Both Nick and Amy are laid-off magazine writers in NYC, and his decision to move them back to his hometown, North Carthage, Missouri, and to buy a bar with what’s left of Amy’s inheritance seems a bit unlikely. But he is close to his twin sister Go, loves his dying mother and hates his demented father, and these connections make the decision more credible. Actually, one of the things I liked most about the novel was its convincing treatment of the deep impact of money issues and the financial crisis on these individual lives. It cuts them off from potential and possibility in ways that feel, at least for a while, terribly true.

When Amy goes missing after two years in North Carthage with signs of a struggle in the living room, the front door of the house is left wide open. Whether Nick is the culprit (he is soon a suspect) or someone else is, this detail seems odd, since it means the disappearance will be almost immediately discovered.

And why does the woman detective wait until they’re back at the station in a sit-down interrogation to ask Nick if he and Amy have kids? Of course she had already gone through every room in his house, and one of her first questions to him on the scene would have been about children. (Note: the issue of offspring will surface again near the end.)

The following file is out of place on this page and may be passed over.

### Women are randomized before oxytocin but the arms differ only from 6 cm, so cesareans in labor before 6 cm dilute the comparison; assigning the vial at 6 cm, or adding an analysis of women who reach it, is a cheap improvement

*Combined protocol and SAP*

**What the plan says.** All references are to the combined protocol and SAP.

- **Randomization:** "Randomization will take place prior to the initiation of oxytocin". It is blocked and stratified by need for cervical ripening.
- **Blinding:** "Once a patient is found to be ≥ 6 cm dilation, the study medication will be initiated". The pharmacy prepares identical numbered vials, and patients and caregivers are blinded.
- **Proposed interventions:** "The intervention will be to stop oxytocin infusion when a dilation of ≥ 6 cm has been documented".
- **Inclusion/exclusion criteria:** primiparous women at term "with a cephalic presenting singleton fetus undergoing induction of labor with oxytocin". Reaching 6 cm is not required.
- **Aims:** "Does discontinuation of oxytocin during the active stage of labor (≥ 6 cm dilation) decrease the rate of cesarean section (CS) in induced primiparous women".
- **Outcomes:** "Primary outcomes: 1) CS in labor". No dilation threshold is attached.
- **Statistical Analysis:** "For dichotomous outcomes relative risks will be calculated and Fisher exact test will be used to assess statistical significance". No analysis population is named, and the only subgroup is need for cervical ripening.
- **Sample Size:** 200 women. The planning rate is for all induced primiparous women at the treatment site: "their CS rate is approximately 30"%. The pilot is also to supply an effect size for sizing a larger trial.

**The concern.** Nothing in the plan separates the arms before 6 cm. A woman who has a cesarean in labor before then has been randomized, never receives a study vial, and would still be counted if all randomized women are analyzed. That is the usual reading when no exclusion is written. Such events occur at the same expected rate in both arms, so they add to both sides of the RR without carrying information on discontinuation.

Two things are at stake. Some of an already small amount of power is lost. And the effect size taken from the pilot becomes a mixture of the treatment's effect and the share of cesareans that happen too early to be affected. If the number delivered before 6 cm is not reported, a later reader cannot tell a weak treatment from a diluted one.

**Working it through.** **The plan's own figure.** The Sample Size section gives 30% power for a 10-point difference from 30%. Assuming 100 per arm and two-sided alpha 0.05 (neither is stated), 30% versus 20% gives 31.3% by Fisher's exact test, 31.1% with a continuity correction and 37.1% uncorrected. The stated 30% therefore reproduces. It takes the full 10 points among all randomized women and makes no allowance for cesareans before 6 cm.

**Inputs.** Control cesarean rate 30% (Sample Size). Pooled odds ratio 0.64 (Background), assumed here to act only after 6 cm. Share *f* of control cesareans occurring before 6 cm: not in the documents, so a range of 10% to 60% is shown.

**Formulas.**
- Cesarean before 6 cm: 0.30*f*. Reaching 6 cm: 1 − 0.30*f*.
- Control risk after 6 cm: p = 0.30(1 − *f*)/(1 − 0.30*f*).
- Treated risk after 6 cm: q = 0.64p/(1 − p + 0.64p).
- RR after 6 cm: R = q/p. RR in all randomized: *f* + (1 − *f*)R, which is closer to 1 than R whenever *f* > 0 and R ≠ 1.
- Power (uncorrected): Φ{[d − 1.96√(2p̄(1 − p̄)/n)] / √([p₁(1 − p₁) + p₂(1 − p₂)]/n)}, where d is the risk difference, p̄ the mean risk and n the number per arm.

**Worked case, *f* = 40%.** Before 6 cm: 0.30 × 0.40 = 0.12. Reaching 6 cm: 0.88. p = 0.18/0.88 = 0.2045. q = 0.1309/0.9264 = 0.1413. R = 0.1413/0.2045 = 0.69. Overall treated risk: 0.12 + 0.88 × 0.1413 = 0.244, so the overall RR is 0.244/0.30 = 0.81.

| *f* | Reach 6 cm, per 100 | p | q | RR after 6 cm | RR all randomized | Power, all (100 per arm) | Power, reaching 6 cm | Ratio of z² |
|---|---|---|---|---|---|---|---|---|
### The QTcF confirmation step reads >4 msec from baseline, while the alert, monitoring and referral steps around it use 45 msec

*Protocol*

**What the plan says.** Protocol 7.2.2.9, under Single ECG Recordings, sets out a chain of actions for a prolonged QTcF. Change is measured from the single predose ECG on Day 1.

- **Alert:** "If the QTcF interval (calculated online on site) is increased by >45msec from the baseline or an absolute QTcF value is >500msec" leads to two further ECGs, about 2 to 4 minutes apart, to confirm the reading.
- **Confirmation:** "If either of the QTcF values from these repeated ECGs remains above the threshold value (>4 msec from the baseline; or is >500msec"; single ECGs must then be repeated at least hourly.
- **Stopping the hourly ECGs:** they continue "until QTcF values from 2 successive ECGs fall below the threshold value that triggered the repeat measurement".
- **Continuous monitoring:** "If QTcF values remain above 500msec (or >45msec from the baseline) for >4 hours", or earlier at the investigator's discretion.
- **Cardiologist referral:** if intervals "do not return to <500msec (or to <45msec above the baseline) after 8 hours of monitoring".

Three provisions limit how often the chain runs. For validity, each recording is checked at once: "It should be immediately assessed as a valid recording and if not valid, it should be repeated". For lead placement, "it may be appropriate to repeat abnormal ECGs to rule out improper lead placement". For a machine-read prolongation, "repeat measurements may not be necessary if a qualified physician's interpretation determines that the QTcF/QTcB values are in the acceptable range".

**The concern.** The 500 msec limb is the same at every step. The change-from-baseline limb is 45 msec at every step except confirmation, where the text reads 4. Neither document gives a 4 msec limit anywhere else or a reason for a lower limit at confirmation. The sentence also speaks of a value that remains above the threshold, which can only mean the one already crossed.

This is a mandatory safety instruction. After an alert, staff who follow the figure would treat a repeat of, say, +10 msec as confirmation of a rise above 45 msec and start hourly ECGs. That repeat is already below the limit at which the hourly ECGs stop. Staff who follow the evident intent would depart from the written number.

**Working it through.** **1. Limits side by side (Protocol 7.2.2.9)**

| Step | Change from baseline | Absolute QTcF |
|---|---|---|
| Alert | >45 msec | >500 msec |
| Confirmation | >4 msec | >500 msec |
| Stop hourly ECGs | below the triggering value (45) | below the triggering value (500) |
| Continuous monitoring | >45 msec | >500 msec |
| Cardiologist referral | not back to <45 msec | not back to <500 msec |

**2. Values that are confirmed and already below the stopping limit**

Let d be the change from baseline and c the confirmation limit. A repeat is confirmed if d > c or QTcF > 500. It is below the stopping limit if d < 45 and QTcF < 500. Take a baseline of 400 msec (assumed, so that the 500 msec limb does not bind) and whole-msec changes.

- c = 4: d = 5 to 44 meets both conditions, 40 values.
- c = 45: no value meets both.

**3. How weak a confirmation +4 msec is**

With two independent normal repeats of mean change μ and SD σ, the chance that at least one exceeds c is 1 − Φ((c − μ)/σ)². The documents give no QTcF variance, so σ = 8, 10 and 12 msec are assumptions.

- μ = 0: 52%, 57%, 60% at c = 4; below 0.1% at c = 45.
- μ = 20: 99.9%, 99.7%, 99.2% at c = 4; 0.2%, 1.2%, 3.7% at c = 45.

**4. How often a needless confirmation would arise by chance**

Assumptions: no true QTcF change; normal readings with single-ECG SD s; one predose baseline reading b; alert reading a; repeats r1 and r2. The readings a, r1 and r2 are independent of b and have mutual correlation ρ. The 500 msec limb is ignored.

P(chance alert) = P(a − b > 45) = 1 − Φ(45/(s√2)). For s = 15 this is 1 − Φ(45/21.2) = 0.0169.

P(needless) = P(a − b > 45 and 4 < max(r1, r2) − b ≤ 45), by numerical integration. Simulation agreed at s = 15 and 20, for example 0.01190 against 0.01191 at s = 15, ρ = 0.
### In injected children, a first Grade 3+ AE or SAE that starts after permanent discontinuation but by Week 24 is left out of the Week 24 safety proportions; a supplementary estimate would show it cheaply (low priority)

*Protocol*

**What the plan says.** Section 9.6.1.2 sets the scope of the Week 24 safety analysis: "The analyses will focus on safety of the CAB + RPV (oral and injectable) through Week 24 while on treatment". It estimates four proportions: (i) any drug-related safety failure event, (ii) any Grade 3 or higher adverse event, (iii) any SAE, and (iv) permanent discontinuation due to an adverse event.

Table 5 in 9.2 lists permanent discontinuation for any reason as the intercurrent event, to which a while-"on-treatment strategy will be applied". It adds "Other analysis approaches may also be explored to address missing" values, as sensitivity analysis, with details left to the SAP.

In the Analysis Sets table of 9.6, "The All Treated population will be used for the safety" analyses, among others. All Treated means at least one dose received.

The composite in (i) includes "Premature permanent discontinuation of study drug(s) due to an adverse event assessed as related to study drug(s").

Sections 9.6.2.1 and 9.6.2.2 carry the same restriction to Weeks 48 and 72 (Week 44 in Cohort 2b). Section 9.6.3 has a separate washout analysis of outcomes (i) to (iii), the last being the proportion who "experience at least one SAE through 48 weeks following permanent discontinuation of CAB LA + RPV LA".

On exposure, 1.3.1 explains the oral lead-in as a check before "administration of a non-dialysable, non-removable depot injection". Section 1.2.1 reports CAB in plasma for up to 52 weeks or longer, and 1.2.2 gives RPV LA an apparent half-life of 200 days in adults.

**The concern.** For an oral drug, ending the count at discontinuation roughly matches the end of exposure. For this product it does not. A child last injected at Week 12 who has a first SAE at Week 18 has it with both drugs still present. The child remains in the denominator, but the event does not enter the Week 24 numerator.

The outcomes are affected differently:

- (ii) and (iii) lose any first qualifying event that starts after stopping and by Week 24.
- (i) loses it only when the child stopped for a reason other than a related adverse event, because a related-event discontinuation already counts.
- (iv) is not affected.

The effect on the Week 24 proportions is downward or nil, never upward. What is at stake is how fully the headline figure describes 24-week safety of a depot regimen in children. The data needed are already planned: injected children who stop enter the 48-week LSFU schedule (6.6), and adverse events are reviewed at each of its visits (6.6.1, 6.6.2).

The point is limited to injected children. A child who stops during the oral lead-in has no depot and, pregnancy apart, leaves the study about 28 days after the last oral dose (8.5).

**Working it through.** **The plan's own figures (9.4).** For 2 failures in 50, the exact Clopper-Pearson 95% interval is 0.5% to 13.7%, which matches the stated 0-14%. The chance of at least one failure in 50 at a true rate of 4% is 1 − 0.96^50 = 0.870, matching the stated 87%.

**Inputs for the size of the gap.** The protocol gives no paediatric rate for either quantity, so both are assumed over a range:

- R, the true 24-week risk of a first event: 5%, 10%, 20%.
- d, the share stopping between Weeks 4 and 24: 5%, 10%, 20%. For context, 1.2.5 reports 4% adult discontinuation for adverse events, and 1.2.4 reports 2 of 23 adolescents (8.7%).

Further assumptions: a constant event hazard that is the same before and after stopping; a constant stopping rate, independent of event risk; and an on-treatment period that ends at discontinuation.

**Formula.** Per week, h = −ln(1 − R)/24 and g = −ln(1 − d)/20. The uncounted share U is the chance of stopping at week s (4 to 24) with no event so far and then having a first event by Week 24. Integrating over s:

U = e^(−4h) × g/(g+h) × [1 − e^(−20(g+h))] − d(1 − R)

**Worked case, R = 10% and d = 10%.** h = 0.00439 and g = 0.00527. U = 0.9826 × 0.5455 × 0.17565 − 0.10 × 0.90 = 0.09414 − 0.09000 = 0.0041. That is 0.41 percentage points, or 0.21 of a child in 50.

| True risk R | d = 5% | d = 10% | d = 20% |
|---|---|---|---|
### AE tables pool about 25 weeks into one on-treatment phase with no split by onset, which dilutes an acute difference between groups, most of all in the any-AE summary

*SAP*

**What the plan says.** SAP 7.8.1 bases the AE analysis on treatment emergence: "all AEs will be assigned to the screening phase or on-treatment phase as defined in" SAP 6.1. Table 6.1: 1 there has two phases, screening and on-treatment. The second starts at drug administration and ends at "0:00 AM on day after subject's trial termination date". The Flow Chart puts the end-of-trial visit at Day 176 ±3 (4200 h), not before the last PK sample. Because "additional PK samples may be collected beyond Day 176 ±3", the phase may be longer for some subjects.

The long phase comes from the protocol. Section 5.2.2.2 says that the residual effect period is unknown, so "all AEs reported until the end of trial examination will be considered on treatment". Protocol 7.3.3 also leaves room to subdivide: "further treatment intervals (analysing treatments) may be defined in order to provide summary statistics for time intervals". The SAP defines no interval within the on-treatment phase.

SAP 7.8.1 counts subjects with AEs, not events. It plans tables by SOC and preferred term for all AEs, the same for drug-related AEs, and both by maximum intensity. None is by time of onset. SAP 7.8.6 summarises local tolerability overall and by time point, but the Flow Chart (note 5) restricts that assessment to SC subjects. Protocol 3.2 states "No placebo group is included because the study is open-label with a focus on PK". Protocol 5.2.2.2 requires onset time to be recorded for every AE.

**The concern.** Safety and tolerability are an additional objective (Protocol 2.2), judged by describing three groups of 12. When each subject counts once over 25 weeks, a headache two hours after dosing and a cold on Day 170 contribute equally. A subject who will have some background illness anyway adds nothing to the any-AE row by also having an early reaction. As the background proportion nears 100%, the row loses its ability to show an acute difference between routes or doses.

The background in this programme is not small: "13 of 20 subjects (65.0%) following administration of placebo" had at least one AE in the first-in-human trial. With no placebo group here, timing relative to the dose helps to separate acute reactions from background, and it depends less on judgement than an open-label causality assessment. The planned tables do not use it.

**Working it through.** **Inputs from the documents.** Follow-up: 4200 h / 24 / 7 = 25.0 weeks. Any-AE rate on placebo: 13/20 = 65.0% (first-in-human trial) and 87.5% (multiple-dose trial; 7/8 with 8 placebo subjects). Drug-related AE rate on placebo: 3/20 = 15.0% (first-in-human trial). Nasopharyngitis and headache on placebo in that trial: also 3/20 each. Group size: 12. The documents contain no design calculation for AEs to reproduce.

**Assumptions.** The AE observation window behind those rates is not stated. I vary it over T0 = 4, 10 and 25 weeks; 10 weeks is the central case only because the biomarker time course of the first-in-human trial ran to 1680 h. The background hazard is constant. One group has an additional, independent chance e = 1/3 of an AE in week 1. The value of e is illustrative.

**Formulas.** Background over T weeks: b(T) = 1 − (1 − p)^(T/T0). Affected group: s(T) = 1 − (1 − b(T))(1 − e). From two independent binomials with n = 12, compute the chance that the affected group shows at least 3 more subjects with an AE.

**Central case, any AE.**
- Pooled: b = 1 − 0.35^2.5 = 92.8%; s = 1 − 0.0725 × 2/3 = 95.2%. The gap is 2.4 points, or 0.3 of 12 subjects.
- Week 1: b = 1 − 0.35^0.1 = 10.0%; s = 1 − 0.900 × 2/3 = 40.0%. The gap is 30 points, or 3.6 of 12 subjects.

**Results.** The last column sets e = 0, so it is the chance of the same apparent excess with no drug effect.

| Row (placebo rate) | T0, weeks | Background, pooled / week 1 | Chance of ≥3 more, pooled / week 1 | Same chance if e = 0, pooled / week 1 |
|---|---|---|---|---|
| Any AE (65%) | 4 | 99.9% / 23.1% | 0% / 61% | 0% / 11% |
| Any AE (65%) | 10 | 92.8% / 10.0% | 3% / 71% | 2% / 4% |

Still Flynn’s sense of timing is solid. Just as I was getting annoyed at the way Nick was so obviously playing the reader, repeatedly mentioning phone calls to his “disposable” that he won’t tell us about, his young mistress Andie shows up at his door. Soon Nick tells us, unnecessarily: “I’m a big fan of the lie of omission.”

And just when the story clearly needs a jolt, we get the news that Amy had gone to an abandoned mall trying to buy a gun from Lonnie, one of the homeless folks squatting there. She feared someone, she said. He can’t get her one, but later, in retrospect, all this seems hard to believe. Amy wanted to leave a trail that will incriminate Nick, so why not just go to Wal-mart and buy a gun. Do it on the record—it’ll be easier to trace, which should have been the whole point.